SPRINGFIELD — A reputed Chicago gang member who’s serving a 30-year prison sentence for the 1998 shooting death of a Bloomington man will get a new trial after a Springfield judge overturned his conviction last week.
Eric Drew, 35, was convicted of first-degree murder for gunning down Reginald Thornton on June 21, 1998, during a party at the Machinists Lodge 1000 on Bloomington’s southwest side.
In ordering the new trial, Circuit Judge Robert Eggers said prosecutors erred when they failed to tell the defense about charges filed in Champaign County against their key witness, Antoine Drew, the defendant’s cousin.
Antoine Drew told jurors his cousin calmly walked up to Thornton and shot him in the stomach following a fight between Thornton and one of Eric Drew’s fellow gang members.
McLean County prosecutors argue the Champaign County charges were not part of any agreement reached in exchange for Antoine Drew testifying against his cousin.
Assistant State’s Attorney Mark Messman said Antoine Drew was charged with domestic battery and obstruction of justice in Champaign County, but the charges were dismissed before he ever testified during Eric Drew’s trial.
Had prosecutors even been aware the charges were dismissed, they had no duty to disclose them to the defense because they wouldn’t have been admissible during Eric Drew’s trial, Messman said.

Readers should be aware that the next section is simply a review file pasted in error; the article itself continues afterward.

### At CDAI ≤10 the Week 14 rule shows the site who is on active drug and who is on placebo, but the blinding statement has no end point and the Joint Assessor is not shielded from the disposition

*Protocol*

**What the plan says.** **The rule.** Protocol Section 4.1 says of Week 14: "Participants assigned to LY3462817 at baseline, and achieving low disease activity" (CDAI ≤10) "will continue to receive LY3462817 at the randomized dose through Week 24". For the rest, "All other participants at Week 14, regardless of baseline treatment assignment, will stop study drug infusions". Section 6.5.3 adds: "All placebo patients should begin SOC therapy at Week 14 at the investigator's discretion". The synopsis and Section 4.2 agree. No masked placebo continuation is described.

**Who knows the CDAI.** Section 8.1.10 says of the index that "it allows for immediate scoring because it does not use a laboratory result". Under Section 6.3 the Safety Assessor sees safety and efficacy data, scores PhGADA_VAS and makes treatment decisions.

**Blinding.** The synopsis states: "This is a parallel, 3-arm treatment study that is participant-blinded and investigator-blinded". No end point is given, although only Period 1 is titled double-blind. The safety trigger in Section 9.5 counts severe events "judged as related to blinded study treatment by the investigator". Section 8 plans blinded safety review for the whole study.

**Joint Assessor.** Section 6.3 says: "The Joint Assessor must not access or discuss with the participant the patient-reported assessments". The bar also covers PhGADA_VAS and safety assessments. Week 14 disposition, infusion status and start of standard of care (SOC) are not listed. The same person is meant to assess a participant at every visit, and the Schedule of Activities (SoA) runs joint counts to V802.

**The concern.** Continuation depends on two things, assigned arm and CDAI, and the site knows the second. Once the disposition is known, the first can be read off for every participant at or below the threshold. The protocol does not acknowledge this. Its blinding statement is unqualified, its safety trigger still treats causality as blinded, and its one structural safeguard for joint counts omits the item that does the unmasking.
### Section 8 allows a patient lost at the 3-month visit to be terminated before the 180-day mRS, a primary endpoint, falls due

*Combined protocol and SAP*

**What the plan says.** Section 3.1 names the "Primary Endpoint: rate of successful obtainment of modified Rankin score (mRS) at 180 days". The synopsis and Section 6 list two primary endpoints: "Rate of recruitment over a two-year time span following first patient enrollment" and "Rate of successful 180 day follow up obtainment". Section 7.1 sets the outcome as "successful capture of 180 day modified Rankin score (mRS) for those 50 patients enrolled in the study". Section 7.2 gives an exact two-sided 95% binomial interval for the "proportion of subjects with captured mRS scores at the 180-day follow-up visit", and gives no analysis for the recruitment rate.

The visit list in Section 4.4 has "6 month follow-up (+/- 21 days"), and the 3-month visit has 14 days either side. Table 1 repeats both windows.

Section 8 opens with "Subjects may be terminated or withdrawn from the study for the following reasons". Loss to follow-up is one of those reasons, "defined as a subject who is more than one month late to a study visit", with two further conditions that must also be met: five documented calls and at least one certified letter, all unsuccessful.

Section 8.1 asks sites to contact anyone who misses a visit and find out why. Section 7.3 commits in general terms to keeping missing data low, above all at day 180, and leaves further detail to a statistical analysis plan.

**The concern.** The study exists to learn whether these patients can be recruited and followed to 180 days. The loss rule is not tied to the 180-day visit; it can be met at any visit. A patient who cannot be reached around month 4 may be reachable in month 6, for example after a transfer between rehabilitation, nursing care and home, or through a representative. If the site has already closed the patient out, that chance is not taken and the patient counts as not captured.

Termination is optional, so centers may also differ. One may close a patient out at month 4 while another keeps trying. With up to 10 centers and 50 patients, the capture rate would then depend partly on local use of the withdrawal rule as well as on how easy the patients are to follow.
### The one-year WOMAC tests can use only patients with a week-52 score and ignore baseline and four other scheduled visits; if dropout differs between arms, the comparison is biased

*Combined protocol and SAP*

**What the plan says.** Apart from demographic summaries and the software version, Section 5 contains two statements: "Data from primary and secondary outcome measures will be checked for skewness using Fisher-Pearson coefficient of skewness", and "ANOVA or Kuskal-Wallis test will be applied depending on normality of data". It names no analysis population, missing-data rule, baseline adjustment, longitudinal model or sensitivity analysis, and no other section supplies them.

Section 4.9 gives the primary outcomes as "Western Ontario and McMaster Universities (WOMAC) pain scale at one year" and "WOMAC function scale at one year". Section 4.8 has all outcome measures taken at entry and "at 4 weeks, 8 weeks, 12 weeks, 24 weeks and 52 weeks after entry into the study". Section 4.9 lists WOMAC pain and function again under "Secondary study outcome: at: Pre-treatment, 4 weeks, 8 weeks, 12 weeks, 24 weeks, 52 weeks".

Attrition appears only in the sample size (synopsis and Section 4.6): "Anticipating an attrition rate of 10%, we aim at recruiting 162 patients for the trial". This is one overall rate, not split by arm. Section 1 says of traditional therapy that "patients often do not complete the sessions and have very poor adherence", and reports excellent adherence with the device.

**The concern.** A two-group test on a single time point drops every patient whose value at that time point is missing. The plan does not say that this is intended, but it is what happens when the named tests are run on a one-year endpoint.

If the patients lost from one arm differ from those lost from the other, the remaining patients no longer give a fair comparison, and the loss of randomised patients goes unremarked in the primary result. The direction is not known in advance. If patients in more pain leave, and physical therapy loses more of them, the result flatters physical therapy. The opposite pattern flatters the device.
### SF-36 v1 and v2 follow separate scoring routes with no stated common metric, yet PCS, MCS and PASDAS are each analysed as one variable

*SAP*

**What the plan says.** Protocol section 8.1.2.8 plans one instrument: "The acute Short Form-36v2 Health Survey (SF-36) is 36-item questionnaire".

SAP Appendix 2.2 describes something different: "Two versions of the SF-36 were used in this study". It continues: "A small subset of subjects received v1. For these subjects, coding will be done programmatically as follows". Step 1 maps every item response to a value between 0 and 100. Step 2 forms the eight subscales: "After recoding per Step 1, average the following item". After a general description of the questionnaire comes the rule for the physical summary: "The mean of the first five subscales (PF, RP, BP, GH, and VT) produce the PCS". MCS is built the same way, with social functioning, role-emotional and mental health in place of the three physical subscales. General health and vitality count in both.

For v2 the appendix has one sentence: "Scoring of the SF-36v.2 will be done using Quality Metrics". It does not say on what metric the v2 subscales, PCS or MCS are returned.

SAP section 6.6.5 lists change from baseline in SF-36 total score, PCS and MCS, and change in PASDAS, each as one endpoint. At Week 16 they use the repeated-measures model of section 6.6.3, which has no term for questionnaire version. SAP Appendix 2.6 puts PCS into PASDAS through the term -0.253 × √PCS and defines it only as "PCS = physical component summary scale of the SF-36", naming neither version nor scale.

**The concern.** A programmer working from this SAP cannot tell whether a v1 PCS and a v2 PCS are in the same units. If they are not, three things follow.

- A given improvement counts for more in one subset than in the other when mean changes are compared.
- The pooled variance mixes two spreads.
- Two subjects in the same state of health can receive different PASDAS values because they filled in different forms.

Judge Eggers disagreed.
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“The State argues that nothing about these cases was admissible at trial,” Eggers wrote in his three-page ruling. “In my judgment, the State is flat out wrong on these issues, and the defense should have been able to cross-examine Antoine Drew on these charges, their outcome, and the assistance he received.”
During the trial in 1999, prosecutors did tell jurors police paid Antoine Drew $4,000 so he would wear a wire to record a conversation in which his cousin admitted shooting Thornton.
Prosecutors also told jurors that Antoine Drew had two unrelated weapons charges pending against him in McLean County, but that they had made no promises to him to get him to testify.
Robert Freitag, who prosecuted Drew, testified during a recent appeals hearing that there was no link between the Champaign County cases and Antoine Drew’s decision to testify.
Freitag, now an associate judge, could not be reached to comment on Eggers’ ruling because he’s serving as a judge advocate general lawyer with the U.S. Army Reserve in Iraq.
Messman said he was somewhat confused by the ruling because in no part does Eggers ever explain why prosecutors had the burden of disclosing the Champaign County cases.
“I don’t understand the basis of his ruling,” Messman said. “He said I’m flat out wrong. I don’t understand how I’m flat out wrong. If he’s satisfied there’s a link between the dismissal of this guy’s cases and his cooperation, I would understand. He doesn’t say that.”
Messman said he’ll now have to choose whether to ask Eggers to reconsider his ruling, appeal the decision to the 4th District Appellate Court or simply start the process of retrying Drew.
Right now he doesn’t know what he’s going to do. But Messman did note that appealing the ruling will take time and that’s something that will only work against him if he ultimately ends up having to ask witnesses to recall a shooting from 1998.
Eric Drew remains in prison pending the decision on whether to retry him.